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This new class of funds is pursuing ingenious strategies, but with complexity comes greater risk

Tom Bradley: With liquid alts there are lots of moving parts, the landscape is competitive, and the fees are high

There’s a new kid in town. It’s a category of funds called ‘liquid alts’ (as in, alternatives). They’re a cross between a hedge fund and mutual fund. They use strategies like short selling, arbitrage and leverage, and yet have the low minimums, daily liquidity and regulatory oversight investors are used to.

I should clarify how the word ‘alternative’ is being used here. Liquid alts refer to ‘alternative strategies’ used to manage stocks and bonds, which is different from ‘alternative asset classes’ such as infrastructure, private equity, direct lending and real estate.

What are they?

Liquid alt funds are not shooting for the stars. Most are designed to smooth out portfolio returns by having a low correlation to stocks. They’re pursuing the holy grail — equity-like returns with bond-like volatility.

At this stage, there’s more supply (37 funds from 15 providers) than demand, but it’s early days.

It’s only been a year since new regulations allowed liquid alts to exist, and they’re emerging at a time when investors are abandoning bonds (or want to), worrying about stocks and feeling less certain about real estate.

Of the 37, some are focused on fixed income, others are long/short equity and a few use multiple strategies.

The long and short of it

Lofty goals require more exotic strategies, one of which is long/short equity. This is where the manager holds stocks (long) she likes and sells short ones she believes are going down. The payoff comes when the longs do better than the shorts.

In general, managers are looking for pockets in the bond and stock market that are mispriced.

They especially like dislocations that are too small for the big institutions to bother with.

A hedge fund I saw recently was founded on the basis that corporate bonds overcompensate lenders (via higher yields) for default risk. His strategy, which is used in many liquid alt funds, is to capture this generous compensation by buying corporate bonds using money raised from selling government bonds short. The interest paid on the government bonds is more than offset by the higher coupon on the corporate holdings. As long as there are no corporate defaults, the strategy works well.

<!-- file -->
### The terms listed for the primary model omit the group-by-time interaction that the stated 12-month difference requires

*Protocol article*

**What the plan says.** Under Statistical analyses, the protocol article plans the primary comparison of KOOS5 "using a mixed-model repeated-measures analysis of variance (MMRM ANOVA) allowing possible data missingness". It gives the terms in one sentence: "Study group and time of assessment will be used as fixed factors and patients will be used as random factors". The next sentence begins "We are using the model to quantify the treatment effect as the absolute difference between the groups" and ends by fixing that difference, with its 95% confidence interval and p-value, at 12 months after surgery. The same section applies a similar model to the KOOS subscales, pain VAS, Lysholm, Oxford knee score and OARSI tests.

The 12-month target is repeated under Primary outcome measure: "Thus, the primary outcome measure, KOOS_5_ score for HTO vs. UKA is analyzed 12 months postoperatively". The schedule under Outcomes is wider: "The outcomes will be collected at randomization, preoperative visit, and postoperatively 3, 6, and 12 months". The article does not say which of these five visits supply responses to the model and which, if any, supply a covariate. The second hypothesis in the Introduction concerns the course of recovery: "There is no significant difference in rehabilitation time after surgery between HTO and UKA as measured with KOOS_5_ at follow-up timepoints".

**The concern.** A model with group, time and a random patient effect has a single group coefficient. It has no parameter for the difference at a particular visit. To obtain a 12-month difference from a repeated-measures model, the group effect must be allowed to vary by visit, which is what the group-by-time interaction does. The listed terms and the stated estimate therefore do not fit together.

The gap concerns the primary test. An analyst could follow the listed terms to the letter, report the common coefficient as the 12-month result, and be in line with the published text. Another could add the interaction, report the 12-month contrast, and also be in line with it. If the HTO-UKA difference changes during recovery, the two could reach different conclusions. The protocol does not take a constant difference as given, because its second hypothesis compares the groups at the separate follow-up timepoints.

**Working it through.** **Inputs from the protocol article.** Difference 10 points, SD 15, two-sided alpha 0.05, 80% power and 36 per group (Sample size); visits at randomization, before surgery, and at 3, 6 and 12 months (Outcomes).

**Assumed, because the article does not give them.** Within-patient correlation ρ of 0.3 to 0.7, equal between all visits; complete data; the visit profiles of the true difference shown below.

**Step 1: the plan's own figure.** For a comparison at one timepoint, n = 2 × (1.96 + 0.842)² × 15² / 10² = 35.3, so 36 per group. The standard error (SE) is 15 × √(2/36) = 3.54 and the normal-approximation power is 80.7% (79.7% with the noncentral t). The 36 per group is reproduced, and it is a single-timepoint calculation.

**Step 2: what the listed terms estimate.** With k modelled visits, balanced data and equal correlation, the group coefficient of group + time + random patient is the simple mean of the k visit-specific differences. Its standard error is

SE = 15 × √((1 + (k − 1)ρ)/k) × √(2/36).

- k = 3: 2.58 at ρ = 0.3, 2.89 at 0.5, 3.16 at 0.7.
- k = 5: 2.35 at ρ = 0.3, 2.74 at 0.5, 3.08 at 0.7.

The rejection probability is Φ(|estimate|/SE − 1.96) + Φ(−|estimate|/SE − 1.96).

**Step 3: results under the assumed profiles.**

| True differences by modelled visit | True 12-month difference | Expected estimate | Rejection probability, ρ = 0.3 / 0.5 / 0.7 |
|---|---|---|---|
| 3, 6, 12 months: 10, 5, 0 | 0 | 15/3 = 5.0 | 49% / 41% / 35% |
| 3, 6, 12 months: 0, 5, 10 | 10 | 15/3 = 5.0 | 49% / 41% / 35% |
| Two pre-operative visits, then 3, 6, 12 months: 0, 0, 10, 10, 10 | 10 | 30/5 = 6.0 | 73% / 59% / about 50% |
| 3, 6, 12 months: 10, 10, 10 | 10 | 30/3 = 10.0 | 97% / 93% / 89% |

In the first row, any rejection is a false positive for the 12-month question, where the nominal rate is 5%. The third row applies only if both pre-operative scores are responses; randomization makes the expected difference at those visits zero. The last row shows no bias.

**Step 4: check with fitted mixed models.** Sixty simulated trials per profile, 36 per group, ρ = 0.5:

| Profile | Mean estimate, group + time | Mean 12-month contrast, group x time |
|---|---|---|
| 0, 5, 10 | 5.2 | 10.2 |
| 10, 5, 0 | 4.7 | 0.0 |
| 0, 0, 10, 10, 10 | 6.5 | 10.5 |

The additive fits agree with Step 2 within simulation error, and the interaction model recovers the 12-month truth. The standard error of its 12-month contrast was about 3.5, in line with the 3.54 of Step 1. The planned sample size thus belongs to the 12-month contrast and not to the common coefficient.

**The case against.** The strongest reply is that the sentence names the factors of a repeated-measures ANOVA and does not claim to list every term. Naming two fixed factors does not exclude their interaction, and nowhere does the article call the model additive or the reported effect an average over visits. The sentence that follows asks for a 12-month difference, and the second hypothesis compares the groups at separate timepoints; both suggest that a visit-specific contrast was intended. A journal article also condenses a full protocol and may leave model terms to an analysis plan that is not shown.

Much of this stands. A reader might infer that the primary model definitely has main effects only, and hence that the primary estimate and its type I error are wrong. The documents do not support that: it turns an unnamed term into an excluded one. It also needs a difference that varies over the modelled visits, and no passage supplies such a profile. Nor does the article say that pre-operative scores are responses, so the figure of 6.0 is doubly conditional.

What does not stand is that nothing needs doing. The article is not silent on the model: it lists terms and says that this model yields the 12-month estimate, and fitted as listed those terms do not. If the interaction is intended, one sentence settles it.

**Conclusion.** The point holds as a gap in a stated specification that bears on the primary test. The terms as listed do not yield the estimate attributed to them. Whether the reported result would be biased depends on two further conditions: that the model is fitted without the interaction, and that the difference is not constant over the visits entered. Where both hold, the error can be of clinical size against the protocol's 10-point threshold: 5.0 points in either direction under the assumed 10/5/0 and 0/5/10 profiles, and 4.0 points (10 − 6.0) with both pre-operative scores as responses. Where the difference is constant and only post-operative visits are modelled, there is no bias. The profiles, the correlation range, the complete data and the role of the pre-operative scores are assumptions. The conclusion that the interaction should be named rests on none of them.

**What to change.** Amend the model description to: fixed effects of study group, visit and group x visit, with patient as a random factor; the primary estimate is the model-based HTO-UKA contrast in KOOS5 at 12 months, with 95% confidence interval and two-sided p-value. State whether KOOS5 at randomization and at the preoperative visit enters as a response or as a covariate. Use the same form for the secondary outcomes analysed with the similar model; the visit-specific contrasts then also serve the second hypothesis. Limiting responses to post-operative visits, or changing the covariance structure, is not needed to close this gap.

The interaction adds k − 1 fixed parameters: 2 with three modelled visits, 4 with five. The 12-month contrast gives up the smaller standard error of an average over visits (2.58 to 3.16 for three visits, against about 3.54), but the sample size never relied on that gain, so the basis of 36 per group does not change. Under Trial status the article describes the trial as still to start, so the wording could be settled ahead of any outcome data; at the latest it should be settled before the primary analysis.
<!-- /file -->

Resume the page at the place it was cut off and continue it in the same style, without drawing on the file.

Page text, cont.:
Octane needed

For these and other strategies to produce attractive returns, an extra boost is needed. That’s where leverage comes in (yes, they borrow to invest).

Instead of looking for high potential opportunities that have uncertain outcomes (like an equity fund), these funds choose more predictable, lower-return situations and then borrow money to replicate the strategy multiple times. This dials up the return potential.

Alternative to what?

Do liquid alts fit into your portfolio? The fund brochures suggest they can replace equities to reduce volatility and price declines, be a substitute for fixed income to enhance returns (albeit with more volatility), or some combination of the two.

With all approaches, it’s important to have appropriate expectations. These funds can help your portfolio when stocks and bonds are behaving normally, which is a majority of the time. In rare circumstances when stocks are falling, they’re likely to go down less (low correlation does not mean no correlation) or not at all. But when stocks are on a roll, these funds will lag behind.

No free lunch

To own liquid alts, you require a high level of investment knowledge, extra research and a well-informed advisor. And you should keep the following points in mind:

The pedigree of the manager is important. Compared to traditional funds, returns are more dependent on their decisions and less on the direction of the market.

Complexity means more unexpected outcomes. The marketing materials outline what success looks like, but you also need to understand when the funds will perform poorly and why.

Advanced techniques come at a price. Of the 37 funds, 27 have performance fees — i.e. the manager gets a portion of the profits. There are two things to watch for here. First, there should be a ‘hurdle rate,’ or return that must be achieved before the manager starts sharing in the profits. And second, don’t invest without a ‘high water mark,’ which means the fund must make up for any losses before it’s eligible for performance fees.

And equity-like returns come with equity-like risk. With liquid alts, risk takes different forms (loan defaults; volatile yields and credit spreads; tighter borrowing terms; and illiquidity) and shows up at different times, but there’s no free lunch. The strategies are ingenious, but there are lots of moving parts, the landscape is competitive, and the fees are high.

Source: Financial Post